PUBLICATION EXCLUSIVE: Addressing the ‘you’ve got to go, doctor’ elephant in the room

“The FBI Academy teaches new agents that the best predictor of future behavior is past behavior.”
– Ronald Kessler

In boating circles, they say the best 2 days in a sailor’s life are when he buys a boat and when he gets rid of it. This might not be too far off the mark in ophthalmology. Adding a new doctor is always cause for celebration. But about half of the time so, too, is the removal of the same provider for one reason or another.

Here are the seven deadly sins most commonly observed in American ophthalmic practices, and in Canada, Chile, England, Singapore, Germany — actually, everywhere I have seen eye surgeons at work.

1. Poor hands. Standards vary from practice to practice. But in most settings, peer review, even though not formal, is a pretty ruthlessly effective way to weed out doctors who should not make partner. In the most effective settings, standards are kept high and reinforced with internal agreement on care pathways and operative protocols. Peer review is made more formal with doctor-by-doctor outcomes studies and periodic monitoring.

2. Poor judgement. This is actually more common — and more troubling — than poor clinical and surgical skills. It is much easier to improve the surgical skills of an undertrained young doctor than to revise poor judgement, given the deep roots of the latter.

  • Click here to read the full publication exclusive, By the Numbers, published in Ocular Surgery News U.S. Edition, August 10, 2017.

“The FBI Academy teaches new agents that the best predictor of future behavior is past behavior.”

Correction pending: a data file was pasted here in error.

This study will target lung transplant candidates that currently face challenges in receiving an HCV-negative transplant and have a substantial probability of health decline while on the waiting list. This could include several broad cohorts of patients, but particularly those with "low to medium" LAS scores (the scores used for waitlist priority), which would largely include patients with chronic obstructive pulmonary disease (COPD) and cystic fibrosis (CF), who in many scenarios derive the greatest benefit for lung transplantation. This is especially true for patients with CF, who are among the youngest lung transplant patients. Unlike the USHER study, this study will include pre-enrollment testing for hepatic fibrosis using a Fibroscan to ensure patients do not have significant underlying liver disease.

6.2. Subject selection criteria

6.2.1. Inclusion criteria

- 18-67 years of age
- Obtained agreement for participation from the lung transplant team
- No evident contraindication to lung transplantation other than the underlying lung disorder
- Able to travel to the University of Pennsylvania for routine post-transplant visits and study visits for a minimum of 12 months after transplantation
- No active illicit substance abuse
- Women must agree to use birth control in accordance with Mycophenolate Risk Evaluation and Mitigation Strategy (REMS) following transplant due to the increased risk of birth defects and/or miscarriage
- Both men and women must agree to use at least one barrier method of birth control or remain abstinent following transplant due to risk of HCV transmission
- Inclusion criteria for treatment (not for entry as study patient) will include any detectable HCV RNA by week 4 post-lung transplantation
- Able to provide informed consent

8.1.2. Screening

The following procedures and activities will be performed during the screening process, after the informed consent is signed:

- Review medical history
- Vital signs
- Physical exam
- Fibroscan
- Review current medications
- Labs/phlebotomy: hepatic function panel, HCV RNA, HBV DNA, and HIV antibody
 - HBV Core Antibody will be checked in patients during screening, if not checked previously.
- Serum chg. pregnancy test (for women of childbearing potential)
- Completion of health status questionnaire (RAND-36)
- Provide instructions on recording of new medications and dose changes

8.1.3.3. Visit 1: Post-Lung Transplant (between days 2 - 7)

– Ronald Kessler

In boating circles, they say the best 2 days in a sailor’s life are when he buys a boat and when he gets rid of it. This might not be too far off the mark in ophthalmology. Adding a new doctor is always cause for celebration. But about half of the time so, too, is the removal of the same provider for one reason or another.

Here are the seven deadly sins most commonly observed in American ophthalmic practices, and in Canada, Chile, England, Singapore, Germany — actually, everywhere I have seen eye surgeons at work.

1. Poor hands. Standards vary from practice to practice. But in most settings, peer review, even though not formal, is a pretty ruthlessly effective way to weed out doctors who should not make partner. In the most effective settings, standards are kept high and reinforced with internal agreement on care pathways and operative protocols. Peer review is made more formal with doctor-by-doctor outcomes studies and periodic monitoring.

2. Poor judgement. This is actually more common — and more troubling — than poor clinical and surgical skills. It is much easier to improve the surgical skills of an undertrained young doctor than to revise poor judgement, given the deep roots of the latter.

  • Click here to read the full publication exclusive, By the Numbers, published in Ocular Surgery News U.S. Edition, August 10, 2017.